Capsular Elongation in Recurrent Anterior Shoulder Instability

Abstract & Commentary

Synopsis: Using a new, MRA-based method in live patients, this study was able to demonstrate capsular stretch with traumatic shoulder dislocations.

Source: Urayama M, et al. Capsular elongation in shoulders with recurrent anterior dislocation. Am J Sports Med. 2003; 31(1):64-67.

Although capsulolabral detachment from the glenoid (Bankart lesion) is well recognized as the "essential" lesion in anterior shoulder instability, permanent deformation (stretch) of the capsule has also been well characterized. The purpose of the present study was to attempt to quantify the amount of capsular deformation with magnetic resonance arthrography.

Twelve patients (11 men and 1 woman) with recurrent traumatic anterior dislocations of the shoulder were studied. The patients studied had an average of 2 previous dislocations (range, 1-4). Both shoulders were studied with the uninvolved shoulder serving as a control. Urayama and colleagues injected 10 cc of gadolinium into the subjects’ shoulders and studied selected axial and coronal MRI views. Using special image analyzing software, the capsular length was measured and recorded for those views and compared to the opposite shoulder. The values were normalized based on the size of the humeral head and were statistically evaluated.

All 12 patients had a Bankart lesion. The anteroinferior capsule was elongated an average of 16-19% more than the opposite (control) side. The inferior capsule was elongated an average of 12-29%. Urayama et al suggest that the capsule should be addressed (capsular shift, plication, shrinkage, etc) at the time of Bankart repair. Urayama et al note several limitations of their study, including not considering the possible effect of different volumes of gadolinium, technical issues regarding the plane of imaging, the effect of scar tissue, the effect of dominant vs nondominant shoulders, and the relatively small numbers of dislocations in their patients.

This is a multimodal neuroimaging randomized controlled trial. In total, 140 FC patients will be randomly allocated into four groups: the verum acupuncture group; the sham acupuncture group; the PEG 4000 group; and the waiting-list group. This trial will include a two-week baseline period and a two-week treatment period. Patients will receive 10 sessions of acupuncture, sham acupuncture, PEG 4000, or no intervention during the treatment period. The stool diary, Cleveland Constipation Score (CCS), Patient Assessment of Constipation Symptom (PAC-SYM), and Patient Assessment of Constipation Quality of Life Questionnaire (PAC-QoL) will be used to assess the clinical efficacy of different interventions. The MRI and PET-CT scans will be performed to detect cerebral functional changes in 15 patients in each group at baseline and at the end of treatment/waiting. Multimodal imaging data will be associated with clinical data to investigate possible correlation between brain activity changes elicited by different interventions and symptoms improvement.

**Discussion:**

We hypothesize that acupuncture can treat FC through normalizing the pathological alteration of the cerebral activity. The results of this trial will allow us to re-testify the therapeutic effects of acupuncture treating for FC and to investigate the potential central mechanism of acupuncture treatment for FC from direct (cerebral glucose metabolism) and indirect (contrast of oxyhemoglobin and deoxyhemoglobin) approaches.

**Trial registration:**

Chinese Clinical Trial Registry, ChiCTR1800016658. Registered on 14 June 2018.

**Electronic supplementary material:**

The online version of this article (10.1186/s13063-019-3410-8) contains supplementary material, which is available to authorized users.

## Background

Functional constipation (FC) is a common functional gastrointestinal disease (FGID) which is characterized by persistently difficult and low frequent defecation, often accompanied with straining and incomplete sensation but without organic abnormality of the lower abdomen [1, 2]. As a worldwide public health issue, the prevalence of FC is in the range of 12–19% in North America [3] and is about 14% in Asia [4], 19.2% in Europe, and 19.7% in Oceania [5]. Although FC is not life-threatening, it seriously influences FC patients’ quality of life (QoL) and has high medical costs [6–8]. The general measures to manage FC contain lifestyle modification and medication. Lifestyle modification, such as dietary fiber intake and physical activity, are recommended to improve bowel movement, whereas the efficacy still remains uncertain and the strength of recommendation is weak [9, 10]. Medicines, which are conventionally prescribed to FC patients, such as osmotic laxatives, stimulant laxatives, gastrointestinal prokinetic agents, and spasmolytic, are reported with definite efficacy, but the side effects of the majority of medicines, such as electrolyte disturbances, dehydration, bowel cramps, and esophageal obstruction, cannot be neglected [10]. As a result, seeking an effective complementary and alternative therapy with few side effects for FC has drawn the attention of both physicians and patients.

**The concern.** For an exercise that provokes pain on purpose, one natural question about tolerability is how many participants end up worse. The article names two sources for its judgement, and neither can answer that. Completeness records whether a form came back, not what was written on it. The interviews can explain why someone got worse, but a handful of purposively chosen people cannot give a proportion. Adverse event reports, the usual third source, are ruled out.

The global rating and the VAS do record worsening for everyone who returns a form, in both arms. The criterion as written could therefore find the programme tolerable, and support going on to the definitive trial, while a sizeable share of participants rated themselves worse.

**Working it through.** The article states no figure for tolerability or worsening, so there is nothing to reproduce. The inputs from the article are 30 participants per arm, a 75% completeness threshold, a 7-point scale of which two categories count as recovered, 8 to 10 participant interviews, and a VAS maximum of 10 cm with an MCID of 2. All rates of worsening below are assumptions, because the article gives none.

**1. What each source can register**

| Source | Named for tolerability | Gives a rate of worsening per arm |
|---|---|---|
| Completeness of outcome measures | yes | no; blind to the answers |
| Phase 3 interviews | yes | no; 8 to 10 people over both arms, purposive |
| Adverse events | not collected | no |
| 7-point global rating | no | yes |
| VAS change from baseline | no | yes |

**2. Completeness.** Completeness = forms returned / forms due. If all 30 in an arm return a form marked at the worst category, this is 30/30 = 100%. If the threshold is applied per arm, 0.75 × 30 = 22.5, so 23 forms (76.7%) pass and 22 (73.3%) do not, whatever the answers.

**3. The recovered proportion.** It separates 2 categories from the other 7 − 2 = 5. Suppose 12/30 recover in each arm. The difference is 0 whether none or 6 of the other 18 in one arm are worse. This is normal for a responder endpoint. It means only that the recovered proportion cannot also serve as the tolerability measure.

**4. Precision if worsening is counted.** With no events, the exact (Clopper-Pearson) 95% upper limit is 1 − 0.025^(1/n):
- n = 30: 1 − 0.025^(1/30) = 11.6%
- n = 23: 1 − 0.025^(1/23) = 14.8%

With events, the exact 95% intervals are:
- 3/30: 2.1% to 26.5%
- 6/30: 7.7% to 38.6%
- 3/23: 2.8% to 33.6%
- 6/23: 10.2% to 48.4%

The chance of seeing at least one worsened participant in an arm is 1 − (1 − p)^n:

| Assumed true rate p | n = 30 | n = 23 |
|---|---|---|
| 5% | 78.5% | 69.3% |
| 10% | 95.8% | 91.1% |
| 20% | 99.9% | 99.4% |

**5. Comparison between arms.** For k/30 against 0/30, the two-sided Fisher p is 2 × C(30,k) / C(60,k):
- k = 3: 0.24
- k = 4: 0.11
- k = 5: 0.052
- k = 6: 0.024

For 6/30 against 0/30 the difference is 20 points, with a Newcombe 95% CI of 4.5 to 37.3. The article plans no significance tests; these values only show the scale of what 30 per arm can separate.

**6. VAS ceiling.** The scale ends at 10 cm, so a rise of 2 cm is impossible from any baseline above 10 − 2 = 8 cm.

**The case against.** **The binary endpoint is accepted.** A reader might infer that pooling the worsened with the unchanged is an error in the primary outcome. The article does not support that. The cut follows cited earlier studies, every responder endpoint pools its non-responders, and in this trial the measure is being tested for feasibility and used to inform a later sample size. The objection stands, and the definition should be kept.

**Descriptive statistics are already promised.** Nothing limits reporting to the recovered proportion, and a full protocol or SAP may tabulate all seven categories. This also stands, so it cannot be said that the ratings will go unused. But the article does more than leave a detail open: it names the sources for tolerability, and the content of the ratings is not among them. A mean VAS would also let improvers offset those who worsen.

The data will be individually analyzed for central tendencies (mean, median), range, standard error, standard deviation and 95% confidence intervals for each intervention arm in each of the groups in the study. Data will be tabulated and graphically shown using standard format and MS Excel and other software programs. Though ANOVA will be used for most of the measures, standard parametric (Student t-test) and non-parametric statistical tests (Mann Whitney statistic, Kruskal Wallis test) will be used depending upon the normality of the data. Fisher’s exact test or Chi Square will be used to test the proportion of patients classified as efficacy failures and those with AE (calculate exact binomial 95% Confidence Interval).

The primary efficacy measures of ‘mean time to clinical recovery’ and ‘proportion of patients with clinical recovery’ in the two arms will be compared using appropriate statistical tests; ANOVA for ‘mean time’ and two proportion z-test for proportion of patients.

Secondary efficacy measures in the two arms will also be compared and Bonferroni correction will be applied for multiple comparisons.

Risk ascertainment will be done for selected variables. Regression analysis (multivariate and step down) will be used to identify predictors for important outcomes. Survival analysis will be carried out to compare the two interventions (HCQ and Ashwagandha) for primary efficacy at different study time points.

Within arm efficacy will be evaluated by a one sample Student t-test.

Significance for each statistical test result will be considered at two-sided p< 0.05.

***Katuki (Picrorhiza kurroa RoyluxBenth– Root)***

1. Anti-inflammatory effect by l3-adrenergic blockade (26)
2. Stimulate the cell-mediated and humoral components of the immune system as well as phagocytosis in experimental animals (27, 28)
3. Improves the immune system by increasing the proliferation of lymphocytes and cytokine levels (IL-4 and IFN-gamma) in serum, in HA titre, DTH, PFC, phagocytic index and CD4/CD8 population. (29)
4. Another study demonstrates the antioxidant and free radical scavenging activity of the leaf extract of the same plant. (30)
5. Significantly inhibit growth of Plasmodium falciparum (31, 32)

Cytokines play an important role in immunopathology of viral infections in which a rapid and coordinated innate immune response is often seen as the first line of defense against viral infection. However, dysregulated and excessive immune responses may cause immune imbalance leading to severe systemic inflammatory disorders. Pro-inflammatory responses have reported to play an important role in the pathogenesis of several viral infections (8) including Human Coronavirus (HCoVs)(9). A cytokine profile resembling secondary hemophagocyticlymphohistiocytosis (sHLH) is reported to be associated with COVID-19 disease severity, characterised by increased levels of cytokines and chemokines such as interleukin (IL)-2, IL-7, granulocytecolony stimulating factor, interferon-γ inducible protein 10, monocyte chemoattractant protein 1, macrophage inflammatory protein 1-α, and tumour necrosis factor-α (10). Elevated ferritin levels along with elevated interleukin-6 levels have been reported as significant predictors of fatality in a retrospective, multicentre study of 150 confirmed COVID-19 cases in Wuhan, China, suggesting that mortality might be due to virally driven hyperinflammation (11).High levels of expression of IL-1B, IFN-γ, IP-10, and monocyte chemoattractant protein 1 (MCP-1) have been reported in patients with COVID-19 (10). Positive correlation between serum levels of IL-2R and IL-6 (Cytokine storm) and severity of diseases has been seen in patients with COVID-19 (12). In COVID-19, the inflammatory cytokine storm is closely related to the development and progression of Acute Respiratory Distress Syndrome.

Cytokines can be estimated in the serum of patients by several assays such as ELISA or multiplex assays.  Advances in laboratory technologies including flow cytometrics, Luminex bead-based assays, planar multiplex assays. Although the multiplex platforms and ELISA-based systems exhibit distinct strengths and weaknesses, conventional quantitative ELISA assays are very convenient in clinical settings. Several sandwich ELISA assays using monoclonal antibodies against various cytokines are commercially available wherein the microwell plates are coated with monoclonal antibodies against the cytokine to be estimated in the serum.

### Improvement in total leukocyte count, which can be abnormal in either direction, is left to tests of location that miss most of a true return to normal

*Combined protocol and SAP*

Comment by Mark D. Miller, MD

Biomechanical studies have demonstrated that capsular deformation does occur with anterior shoulder dislocations. Other studies have shown that stretching of the capsule is progressive—that is, the more dislocations, the more stretching. That is why Urayama et al were correct to point this out as a limitation of their study: Their subjects only had an average of 2 dislocations each. I believe that they are correct, however, in their recommendation to address this capsular laxity at the time of surgery. This can be done with open techniques (capsular shift) or arthroscopic techniques (plication or possibly thermal shrinkage). It would be interesting to perform these procedures in their study population and repeat their measurements.

Although attempts to measure capsular laxity by measuring volume in vivo have demonstrated reduction in these volumes following capsular shift procedures, the technique used to measure volume (injection and aspiration of saline) was variable, and only a small percentage of the fluid injected was recovered.1 We have studied capsular volume reduction in vitro in a cadaver model and found that humeral-based capsular shifts result in more volume reduction than glenoid-based shifts.2 The next phase of this research will compare these results with arthroscopic techniques.

The technique that Urayama et al described may be of benefit to future clinical studies. It would be interesting to use this technique to study patients with atraumatic shoulder instability. Capsular laxity is the only factor in that group. As noted above, the technique could also be used to compare the outcomes of various surgical procedures. Additional studies with more patients (and more dislocation episodes) may lead to further credibility for the use of magnetic resonance arthrography to study capsular laxity associated with shoulder instability.

Dr. Miller is Associate Professor, UVA Health System, Department of Orthopaedic Surgery, Charlottesville,VA.

References

1. Lubowitz J, Bartolozzi A, Rubenstein D. How much does inferior capsular shift reduce shoulder volume? Clin Orthop. 1996;328:86-90.

2. Miller MD, et al. Anterior capsular shift volume reduction: An in vitro comparison of three techniques. J Shoulder Elbow Surg. In Press 2003.